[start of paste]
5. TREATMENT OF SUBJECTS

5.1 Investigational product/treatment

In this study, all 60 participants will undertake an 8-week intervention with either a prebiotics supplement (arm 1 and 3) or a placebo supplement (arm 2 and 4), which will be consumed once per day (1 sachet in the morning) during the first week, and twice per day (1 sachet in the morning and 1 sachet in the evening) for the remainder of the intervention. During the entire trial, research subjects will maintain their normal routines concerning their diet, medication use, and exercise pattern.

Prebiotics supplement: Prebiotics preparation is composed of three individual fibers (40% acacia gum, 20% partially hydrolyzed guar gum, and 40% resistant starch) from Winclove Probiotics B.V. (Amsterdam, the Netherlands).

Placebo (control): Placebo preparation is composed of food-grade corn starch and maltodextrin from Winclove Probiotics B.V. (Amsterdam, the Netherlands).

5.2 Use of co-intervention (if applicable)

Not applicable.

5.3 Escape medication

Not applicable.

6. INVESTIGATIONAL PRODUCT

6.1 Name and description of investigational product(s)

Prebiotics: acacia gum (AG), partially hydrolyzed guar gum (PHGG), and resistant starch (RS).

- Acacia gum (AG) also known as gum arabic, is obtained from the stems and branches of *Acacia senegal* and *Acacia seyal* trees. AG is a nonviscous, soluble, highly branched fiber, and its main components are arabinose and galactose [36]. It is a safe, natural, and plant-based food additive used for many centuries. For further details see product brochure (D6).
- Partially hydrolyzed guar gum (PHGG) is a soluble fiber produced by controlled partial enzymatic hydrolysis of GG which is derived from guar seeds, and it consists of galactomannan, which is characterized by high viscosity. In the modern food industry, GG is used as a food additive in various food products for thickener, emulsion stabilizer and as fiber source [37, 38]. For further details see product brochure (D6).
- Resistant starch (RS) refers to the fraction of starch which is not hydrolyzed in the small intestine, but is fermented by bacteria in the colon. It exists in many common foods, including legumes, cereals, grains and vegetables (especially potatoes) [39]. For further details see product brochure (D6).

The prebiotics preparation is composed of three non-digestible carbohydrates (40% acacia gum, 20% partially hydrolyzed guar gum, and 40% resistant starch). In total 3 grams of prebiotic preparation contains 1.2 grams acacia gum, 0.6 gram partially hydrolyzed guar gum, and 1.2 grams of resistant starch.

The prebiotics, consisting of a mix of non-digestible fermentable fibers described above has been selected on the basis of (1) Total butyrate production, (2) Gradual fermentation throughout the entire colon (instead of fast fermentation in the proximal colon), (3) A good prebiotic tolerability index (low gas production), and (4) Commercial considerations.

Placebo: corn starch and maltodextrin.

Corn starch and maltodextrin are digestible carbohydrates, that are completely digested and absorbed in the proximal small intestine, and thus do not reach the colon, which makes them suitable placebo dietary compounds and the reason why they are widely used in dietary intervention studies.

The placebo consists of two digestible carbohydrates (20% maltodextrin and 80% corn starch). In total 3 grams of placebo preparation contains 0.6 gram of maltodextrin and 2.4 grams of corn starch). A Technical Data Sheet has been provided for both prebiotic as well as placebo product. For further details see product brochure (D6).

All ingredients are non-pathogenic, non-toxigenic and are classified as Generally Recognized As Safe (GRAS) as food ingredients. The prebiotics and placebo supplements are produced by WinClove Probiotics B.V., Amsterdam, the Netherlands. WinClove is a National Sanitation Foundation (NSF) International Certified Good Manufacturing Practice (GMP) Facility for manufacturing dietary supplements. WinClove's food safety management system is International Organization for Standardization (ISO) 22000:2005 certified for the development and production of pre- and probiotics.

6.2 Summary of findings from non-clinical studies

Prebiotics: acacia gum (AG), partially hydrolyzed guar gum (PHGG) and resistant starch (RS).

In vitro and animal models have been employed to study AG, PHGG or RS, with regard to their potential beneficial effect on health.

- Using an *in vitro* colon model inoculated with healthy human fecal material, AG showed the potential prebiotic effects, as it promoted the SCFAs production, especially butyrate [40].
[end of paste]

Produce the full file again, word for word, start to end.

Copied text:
5. TREATMENT OF SUBJECTS

5.1 Investigational product/treatment

In this study, all 60 participants will undertake an 8-week intervention with either a prebiotics supplement (arm 1 and 3) or a placebo supplement (arm 2 and 4), which will be consumed once per day (1 sachet in the morning) during the first week, and twice per day (1 sachet in the morning and 1 sachet in the evening) for the remainder of the intervention. During the entire trial, research subjects will maintain their normal routines concerning their diet, medication use, and exercise pattern.

Prebiotics supplement: Prebiotics preparation is composed of three individual fibers (40% acacia gum, 20% partially hydrolyzed guar gum, and 40% resistant starch) from Winclove Probiotics B.V. (Amsterdam, the Netherlands).

Placebo (control): Placebo preparation is composed of food-grade corn starch and maltodextrin from Winclove Probiotics B.V. (Amsterdam, the Netherlands).

5.2 Use of co-intervention (if applicable)

Not applicable.

5.3 Escape medication

Not applicable.

6. INVESTIGATIONAL PRODUCT

6.1 Name and description of investigational product(s)

Prebiotics: acacia gum (AG), partially hydrolyzed guar gum (PHGG), and resistant starch (RS).

- Acacia gum (AG) also known as gum arabic, is obtained from the stems and branches of *Acacia senegal* and *Acacia seyal* trees. AG is a nonviscous, soluble, highly branched fiber, and its main components are arabinose and galactose [36]. It is a safe, natural, and plant-based food additive used for many centuries. For further details see product brochure (D6).
- Partially hydrolyzed guar gum (PHGG) is a soluble fiber produced by controlled partial enzymatic hydrolysis of GG which is derived from guar seeds, and it consists of galactomannan, which is characterized by high viscosity. In the modern food industry, GG is used as a food additive in various food products for thickener, emulsion stabilizer and as fiber source [37, 38]. For further details see product brochure (D6).
- Resistant starch (RS) refers to the fraction of starch which is not hydrolyzed in the small intestine, but is fermented by bacteria in the colon. It exists in many common foods, including legumes, cereals, grains and vegetables (especially potatoes) [39]. For further details see product brochure (D6).

The prebiotics preparation is composed of three non-digestible carbohydrates (40% acacia gum, 20% partially hydrolyzed guar gum, and 40% resistant starch). In total 3 grams of prebiotic preparation contains 1.2 grams acacia gum, 0.6 gram partially hydrolyzed guar gum, and 1.2 grams of resistant starch.

The prebiotics, consisting of a mix of non-digestible fermentable fibers described above has been selected on the basis of (1) Total butyrate production, (2) Gradual fermentation throughout the entire colon (instead of fast fermentation in the proximal colon), (3) A good prebiotic tolerability index (low gas production), and (4) Commercial considerations.

Placebo: corn starch and maltodextrin.

Corn starch and maltodextrin are digestible carbohydrates, that are completely digested and absorbed in the proximal small intestine, and thus do not reach the colon, which makes them suitable placebo dietary compounds and the reason why they are widely used in dietary intervention studies.

The placebo consists of two digestible carbohydrates (20% maltodextrin and 80% corn starch). In total 3 grams of placebo preparation contains 0.6 gram of maltodextrin and 2.4 grams of corn starch). A Technical Data Sheet has been provided for both prebiotic as well as placebo product. For further details see product brochure (D6).

All ingredients are non-pathogenic, non-toxigenic and are classified as Generally Recognized As Safe (GRAS) as food ingredients. The prebiotics and placebo supplements are produced by WinClove Probiotics B.V., Amsterdam, the Netherlands. WinClove is a National Sanitation Foundation (NSF) International Certified Good Manufacturing Practice (GMP) Facility for manufacturing dietary supplements. WinClove's food safety management system is International Organization for Standardization (ISO) 22000:2005 certified for the development and production of pre- and probiotics.

6.2 Summary of findings from non-clinical studies

Prebiotics: acacia gum (AG), partially hydrolyzed guar gum (PHGG) and resistant starch (RS).

In vitro and animal models have been employed to study AG, PHGG or RS, with regard to their potential beneficial effect on health.

- Using an *in vitro* colon model inoculated with healthy human fecal material, AG showed the potential prebiotic effects, as it promoted the SCFAs production, especially butyrate [40].